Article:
Trending topics: What immunotherapy researchers are reading now

We look at the research catching experts’ attention in this rapidly evolving field.

ResearchGate is a network where 15 million researchers connect and discover research, and where scientific recruitment solutions help scientists build careers. This gives us unique opportunity to see not just what scientists publish and cite, but how they interact with research every step of the way.

This also means that trends we see reflect the make-up of our network. Most of our members conduct research in Europe (34%), North America (28%), and Asia (26%). Our members come from a range of disciplines, but lean towards the life sciences. Medicine and biology are the two biggest disciplines, making up a combined third of our membership.

Looking at highly cited research over the last few years, we noticed that cancer immunotherapy stands out as a topic of interest. And it’s no wonder citations are trending in this field. Immunotherapy, an umbrella term for therapies that harness a patient’s immune system to attack cancer cells, has revolutionized the treatment of certain types of cancer. FDA approval for existing immunotherapy drugs has expanded to treat multiple kinds of cancer, and new types of immunotherapy are still emerging.

To get a sense of trends in this rapidly changing field, we wanted to look not back at what researchers are citing, but forward at what’s to come as best as possible. So we examined what immuno-oncology specialists have been reading on ResearchGate. Specifically, we looked at how many times individual publications were read by researchers in this field.

We hypothesize that examining what researchers are reading offers a real-time glimpse into the topics they think are important, months or even years before they publish about them. That could give reads advantage over metrics like publications or citations, which might lag behind trends. It takes an average of eight months for research to be published once it’s been submitted to a journal in biomedical fields.

For this trend assessment, we focused on the most active researchers in immunotherapy—ResearchGate members who’ve published at least four immuno-oncology papers since 2016. The following analysis looks at the 100 recent publications read most by this group in the last six months.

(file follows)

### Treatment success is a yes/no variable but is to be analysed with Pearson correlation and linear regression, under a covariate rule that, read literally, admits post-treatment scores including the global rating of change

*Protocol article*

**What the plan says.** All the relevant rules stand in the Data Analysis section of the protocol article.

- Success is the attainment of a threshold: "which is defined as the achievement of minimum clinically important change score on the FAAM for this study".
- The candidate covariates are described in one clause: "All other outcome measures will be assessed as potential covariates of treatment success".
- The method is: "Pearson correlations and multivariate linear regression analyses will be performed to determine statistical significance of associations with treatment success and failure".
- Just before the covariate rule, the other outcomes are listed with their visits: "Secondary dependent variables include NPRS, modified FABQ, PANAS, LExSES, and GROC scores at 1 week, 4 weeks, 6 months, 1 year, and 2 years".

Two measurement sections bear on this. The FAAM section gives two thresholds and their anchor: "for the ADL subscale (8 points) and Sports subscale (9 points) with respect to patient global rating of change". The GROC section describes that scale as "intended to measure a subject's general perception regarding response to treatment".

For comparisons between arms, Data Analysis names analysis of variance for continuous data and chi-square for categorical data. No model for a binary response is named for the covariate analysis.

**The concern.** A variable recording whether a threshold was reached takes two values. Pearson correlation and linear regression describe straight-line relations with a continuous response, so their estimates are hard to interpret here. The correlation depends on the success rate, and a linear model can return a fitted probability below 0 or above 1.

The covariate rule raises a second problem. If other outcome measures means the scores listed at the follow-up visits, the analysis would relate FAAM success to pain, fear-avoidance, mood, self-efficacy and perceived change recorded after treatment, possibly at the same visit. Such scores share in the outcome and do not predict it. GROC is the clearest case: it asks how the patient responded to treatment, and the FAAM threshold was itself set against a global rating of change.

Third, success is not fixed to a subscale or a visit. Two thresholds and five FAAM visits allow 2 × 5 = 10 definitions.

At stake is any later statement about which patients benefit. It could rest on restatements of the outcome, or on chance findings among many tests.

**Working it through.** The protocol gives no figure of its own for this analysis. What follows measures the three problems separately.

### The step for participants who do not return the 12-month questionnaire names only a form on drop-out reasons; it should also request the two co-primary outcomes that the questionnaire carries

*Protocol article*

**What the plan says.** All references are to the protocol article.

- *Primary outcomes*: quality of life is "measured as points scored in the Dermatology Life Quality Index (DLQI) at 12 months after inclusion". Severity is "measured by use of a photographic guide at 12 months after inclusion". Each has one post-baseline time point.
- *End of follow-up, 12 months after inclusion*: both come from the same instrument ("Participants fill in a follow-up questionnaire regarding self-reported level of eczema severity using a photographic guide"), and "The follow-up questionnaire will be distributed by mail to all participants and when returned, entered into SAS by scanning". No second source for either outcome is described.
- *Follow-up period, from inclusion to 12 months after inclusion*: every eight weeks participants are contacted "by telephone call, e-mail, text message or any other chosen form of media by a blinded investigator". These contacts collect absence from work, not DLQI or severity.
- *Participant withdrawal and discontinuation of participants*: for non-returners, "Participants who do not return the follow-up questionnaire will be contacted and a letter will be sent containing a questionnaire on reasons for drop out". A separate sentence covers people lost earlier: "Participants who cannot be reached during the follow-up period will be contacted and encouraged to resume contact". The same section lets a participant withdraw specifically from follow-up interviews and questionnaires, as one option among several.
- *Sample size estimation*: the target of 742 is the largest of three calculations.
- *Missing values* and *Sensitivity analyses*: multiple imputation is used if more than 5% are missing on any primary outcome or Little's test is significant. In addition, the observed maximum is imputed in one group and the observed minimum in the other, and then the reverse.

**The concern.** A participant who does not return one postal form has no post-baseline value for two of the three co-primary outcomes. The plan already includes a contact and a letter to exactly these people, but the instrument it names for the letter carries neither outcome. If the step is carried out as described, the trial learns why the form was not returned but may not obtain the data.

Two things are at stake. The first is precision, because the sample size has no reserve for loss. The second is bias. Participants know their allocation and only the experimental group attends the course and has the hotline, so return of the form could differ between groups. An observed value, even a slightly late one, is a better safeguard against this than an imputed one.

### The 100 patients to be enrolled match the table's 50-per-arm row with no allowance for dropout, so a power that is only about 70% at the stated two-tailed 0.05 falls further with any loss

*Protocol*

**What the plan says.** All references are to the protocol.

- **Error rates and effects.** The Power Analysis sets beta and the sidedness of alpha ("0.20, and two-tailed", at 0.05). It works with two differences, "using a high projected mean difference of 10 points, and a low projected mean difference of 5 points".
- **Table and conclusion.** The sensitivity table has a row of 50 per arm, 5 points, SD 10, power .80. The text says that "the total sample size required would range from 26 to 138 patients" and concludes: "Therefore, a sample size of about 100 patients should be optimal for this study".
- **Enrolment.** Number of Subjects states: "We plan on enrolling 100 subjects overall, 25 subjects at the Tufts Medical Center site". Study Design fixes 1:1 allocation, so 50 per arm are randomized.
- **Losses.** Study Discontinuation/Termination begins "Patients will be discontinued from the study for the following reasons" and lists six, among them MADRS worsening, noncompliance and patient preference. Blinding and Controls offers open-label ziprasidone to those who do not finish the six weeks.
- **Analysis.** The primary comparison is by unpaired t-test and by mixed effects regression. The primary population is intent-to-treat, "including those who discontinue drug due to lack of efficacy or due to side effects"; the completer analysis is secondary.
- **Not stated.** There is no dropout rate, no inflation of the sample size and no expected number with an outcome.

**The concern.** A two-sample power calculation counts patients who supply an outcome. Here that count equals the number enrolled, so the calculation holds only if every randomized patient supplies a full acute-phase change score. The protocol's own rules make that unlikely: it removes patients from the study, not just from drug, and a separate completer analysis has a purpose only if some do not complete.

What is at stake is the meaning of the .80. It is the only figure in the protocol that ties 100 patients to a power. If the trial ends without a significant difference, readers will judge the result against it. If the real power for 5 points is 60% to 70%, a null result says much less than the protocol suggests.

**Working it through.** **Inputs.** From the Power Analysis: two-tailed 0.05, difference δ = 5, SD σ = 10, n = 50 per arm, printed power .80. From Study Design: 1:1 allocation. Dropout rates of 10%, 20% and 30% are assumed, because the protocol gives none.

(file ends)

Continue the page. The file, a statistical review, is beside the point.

PD-1/PD-L1 is dominating immuno-oncology research consumption


Checkpoint inhibitors, in particular those targeting PD-1 and PD-L1, are clearly dominating what immunotherapy researchers are reading. PD-1 is a checkpoint protein that prevents T cells from attacking other cells in the body. It works when paired with PD-L1, a protein abundant in some cancer cells. Some of the most successful checkpoint inhibiting drugs block either PD-1 or PD-L1 to keep cancer cells from using this mechanism to evade an immune attack. A full third of the publications on our list are about checkpoint blockades. That’s significantly more than the next most popular immunotherapy type, oncolytic viruses, which feature in only six studies. A vast majority of these—26 publications in total—look specifically at PD-1 or PD-L1 inhibitors, either exclusively or in combination with other therapies.

“PD-1/PD-L1 immune checkpoint blockade has proven to offer patients better outcomes, while the approved use of these antibodies is constantly being expanded to more cancer types,” explained Karolinska Institute’s Ioannis Zerdes, author of a PD-L1 regulation review that appears on the most-read list.

A stand-out trend within checkpoint blockade research is an interest in biomarkers. "The biggest trend in immuno-oncology now is finding biomarkers that can be used to identify which cancers are more susceptible to certain immunotherapeutic agents and which patients are more likely to benefit from receiving them," said Johns Hopkins University's Michael Lim and Alice Hung, whose checkpoint blockade study topped the most read list.  About a third of the checkpoint blockade research on our list pertains to immunotherapy biomarkers.

 

Much of the research targets melanoma and brain tumors


Among the studies looking at a specific type of cancer (just over half of the list), there is a clear focus on melanoma. “Melanoma is the cancer that responds most robustly to immunotherapy, which is likely why it’s so heavily represented here,” said Ashani Weeraratna of the Wistar Institute’s Melanoma Research Center. Weeraratna supervised the second most popular study on our list, which finds that older melanoma patients respond better to anti-PD1 therapies than younger ones.

After melanoma, brain cancers also feature prominently, in particular glioblastoma. “Malignant brain cancer is lethal, with very little progress being made over the past 40 years. In children, it has become the biggest killer. There is a desperate need to develop novel therapies,” explains Maria Castro of the University of Michigan. Castro’s publication examining immunotherapy’s potential to treat glioma has also been popular among immuno-oncology researchers this year. The therapy it discusses is now being tested in a Phase 1 clinical trial.

 

These institutions are producing the most-read research


In addition to what immuno-oncology researchers are reading, we also looked at who they’re reading. Of the authors contributing to the 100 publications on our list, 34 are affiliated with the University of Texas’s MD Anderson Cancer Center, making it the most represented institution. MD Anderson is widely recognized as a leader in cancer treatment. The German Cancer Research Center ranked second, with 10 authors whose publications appear on the list.  Also in the top five are the Wistar Institute, National Cancer Institute, and Johns Hopkins Medicine.